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Phenotype matching and early social conditions affect shoaling and exploration decisions

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Author(s)

Miguel Barbosa, Morelia Camacho-Cervantes, Alfredo F. Ojanguren

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Abstract

Early social conditions are vital for the establishment of future social interactions. Less, however, is known about how differences in early social conditions contribute to the process of individual recognition and subsequently in the decision of associating and exploring behaviours. In this study, we address this gap in the Trinidadian guppy Poecilia reticulata and test the prediction that fish would show a higher tendency to recognize and associate with individuals of similar phenotype. This prediction was tested by comparing the likelihood of association and latency to explore a novel area in males and females when in the presence of individuals that were familiar (reared together but from different populations), from the same population of origin (from the same population but deprived of interaction with each other), or were unfamiliar (different population and have never interacted). Both early social conditions and population of origin (phenotype matching) affected the tendency to shoal and explore. Females, but not males, exhibited identical preference to associate either with unfamiliar females as with familiar females from a different population. Importantly, female preference did not occur with unfamiliar individuals from a different population. In contrast with our prediction, tendency to shoal did not predict exploration propensity. Males always start exploration before the group whenever unfamiliar males composed the group. Females on the other hand only moved to the novel area after seeing the group doing so, revealing sexual dimorphism in exploratory behaviour. Our results provide evidence for a familiarity and phenotypic matching recognition mechanism at the population level and also highlight the importance of accounting for differences between sexes when investigating the effects of early social conditions.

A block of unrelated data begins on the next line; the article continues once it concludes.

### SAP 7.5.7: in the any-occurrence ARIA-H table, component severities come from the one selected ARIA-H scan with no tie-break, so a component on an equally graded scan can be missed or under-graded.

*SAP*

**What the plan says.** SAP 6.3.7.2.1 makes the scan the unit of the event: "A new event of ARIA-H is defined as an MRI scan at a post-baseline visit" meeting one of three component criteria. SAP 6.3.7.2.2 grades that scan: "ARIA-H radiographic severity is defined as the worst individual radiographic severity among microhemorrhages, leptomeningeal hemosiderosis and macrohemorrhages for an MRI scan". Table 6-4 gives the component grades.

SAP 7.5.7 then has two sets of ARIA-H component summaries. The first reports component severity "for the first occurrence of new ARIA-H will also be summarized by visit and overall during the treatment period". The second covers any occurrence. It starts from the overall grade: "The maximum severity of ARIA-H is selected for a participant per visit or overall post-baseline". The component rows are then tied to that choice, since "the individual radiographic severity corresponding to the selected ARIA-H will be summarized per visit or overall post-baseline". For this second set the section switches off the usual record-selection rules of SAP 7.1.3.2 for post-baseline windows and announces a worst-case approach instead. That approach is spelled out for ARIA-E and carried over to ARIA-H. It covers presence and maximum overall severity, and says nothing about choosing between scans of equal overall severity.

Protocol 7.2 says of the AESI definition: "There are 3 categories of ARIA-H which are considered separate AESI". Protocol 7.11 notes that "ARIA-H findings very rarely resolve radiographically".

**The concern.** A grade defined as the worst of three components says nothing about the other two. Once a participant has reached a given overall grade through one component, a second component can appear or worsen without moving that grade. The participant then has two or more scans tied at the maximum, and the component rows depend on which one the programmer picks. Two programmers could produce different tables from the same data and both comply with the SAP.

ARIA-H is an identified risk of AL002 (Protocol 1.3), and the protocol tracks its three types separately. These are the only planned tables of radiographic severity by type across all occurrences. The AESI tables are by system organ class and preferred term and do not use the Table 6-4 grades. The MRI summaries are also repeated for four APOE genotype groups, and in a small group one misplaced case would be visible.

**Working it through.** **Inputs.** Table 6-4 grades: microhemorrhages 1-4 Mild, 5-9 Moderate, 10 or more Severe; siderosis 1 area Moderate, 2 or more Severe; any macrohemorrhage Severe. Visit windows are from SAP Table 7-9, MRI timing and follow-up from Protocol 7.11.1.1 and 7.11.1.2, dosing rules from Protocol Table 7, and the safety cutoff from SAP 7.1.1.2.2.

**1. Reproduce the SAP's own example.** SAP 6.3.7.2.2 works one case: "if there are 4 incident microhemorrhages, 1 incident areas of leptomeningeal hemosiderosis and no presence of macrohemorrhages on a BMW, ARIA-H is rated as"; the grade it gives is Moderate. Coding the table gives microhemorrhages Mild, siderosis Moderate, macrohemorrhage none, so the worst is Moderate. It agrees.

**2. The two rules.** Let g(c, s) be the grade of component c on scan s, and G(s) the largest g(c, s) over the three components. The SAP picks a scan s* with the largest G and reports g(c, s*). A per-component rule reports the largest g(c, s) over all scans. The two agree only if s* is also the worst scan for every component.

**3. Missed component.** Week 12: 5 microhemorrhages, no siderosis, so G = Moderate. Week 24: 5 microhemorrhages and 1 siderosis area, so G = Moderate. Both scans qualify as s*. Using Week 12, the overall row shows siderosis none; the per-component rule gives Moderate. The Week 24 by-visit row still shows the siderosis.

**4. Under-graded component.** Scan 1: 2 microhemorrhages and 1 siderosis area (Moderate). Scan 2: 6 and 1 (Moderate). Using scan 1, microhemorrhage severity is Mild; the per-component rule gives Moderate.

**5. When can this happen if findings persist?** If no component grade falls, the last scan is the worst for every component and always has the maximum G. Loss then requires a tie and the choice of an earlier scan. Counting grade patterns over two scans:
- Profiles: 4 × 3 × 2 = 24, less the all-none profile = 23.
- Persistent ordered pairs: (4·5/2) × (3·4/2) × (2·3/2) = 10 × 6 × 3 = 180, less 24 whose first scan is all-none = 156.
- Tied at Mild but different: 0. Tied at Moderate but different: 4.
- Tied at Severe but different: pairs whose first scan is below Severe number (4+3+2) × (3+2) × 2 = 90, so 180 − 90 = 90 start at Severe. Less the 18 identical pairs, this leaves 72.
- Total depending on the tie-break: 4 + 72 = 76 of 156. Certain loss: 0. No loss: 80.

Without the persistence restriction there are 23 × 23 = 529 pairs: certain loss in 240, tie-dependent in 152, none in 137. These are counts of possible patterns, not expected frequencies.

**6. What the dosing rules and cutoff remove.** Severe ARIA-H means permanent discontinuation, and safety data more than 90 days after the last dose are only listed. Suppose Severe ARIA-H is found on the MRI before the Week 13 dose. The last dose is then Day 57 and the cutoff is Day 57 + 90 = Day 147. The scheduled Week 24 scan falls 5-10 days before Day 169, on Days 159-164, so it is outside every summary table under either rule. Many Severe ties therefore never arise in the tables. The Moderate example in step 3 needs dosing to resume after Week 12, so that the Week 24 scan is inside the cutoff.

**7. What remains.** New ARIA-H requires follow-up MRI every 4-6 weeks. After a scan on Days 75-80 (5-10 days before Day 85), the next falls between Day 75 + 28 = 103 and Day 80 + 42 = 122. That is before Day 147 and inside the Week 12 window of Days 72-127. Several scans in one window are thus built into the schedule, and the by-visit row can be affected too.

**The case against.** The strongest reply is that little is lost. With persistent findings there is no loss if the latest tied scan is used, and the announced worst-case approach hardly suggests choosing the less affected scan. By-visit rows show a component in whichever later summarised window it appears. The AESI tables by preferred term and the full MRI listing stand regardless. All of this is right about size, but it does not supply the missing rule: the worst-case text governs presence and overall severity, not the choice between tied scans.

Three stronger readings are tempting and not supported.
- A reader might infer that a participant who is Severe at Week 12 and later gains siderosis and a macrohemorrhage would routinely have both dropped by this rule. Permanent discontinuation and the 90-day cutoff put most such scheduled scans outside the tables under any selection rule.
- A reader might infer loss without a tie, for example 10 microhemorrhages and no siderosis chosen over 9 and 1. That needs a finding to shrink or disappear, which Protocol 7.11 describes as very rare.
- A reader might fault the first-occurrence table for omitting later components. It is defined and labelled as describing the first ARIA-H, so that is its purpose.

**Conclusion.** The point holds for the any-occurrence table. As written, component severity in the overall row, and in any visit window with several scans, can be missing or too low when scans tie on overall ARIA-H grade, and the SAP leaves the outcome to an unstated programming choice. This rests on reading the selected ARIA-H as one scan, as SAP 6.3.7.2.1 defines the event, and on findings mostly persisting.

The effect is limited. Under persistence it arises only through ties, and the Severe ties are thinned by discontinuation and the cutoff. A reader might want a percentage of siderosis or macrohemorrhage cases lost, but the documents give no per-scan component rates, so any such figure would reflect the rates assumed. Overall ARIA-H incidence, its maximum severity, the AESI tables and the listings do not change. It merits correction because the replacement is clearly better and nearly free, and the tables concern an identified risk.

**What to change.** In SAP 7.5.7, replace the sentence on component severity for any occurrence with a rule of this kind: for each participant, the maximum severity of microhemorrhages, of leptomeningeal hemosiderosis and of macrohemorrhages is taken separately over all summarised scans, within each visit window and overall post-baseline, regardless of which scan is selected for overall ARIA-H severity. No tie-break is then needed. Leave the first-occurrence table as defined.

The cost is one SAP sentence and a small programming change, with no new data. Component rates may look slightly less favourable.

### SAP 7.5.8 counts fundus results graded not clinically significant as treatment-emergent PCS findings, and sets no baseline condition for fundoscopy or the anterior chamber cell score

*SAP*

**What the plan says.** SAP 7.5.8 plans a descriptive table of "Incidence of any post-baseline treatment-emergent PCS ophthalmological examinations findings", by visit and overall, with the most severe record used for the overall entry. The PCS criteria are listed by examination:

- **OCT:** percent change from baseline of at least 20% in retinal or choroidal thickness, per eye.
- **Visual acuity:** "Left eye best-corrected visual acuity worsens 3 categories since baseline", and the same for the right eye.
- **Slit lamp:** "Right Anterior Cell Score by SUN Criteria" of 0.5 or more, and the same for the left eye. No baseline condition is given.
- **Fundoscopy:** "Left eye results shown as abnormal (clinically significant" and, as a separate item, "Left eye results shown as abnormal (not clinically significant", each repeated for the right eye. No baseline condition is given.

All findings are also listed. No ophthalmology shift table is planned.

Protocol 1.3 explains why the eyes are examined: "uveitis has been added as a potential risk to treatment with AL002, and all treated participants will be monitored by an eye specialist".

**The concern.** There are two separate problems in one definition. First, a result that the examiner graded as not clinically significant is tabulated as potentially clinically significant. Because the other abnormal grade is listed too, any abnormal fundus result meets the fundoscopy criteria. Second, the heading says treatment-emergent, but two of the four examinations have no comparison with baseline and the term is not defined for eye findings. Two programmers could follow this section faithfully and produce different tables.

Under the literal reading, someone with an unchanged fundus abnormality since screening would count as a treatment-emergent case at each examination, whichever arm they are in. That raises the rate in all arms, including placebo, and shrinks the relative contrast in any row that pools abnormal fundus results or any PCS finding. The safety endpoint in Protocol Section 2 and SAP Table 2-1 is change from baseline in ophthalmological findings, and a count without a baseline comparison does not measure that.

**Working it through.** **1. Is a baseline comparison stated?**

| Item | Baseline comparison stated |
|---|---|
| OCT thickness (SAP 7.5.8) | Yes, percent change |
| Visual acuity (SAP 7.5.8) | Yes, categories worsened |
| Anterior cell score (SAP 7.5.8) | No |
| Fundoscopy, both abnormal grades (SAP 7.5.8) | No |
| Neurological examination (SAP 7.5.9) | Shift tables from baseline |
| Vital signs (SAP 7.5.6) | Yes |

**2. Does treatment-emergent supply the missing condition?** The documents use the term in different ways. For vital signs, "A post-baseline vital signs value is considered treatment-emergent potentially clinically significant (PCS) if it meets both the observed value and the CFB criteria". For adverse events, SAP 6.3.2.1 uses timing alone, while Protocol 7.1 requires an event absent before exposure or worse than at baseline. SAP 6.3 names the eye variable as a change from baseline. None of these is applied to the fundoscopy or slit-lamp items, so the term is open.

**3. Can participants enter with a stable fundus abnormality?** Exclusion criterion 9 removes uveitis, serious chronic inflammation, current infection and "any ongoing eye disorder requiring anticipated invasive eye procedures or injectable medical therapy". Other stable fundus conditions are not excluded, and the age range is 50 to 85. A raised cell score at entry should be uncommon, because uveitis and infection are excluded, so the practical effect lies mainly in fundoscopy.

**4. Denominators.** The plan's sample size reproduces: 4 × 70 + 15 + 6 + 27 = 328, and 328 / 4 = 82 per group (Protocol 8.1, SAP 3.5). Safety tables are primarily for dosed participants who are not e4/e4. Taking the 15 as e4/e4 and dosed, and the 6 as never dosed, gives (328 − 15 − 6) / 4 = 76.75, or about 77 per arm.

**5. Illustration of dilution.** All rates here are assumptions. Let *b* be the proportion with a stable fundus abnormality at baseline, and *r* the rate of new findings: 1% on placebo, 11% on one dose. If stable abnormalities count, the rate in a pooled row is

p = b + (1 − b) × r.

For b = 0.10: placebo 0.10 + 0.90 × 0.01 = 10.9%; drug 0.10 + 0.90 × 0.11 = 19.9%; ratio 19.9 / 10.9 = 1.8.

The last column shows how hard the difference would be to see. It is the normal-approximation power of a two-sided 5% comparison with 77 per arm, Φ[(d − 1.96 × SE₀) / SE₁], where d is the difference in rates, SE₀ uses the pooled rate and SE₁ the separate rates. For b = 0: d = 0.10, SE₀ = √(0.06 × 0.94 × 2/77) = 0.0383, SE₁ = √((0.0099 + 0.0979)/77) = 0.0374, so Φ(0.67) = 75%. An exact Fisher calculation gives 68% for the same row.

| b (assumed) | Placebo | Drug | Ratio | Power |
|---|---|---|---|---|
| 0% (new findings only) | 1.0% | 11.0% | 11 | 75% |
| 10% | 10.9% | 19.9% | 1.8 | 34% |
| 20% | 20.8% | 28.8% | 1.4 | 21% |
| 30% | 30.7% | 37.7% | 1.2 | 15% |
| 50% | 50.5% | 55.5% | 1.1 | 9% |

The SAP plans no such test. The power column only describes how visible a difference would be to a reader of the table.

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Details

Original languageEnglish
Pages (from-to)171-179
Number of pages9
JournalEthology
Volume122
Issue number2
Early online date6 Jan 2016
DOIs
Publication statusPublished - Feb 2016

    Research areas

  • Exploration, Familiarization, Ontogeny, Phenotypic matching, Shoaling

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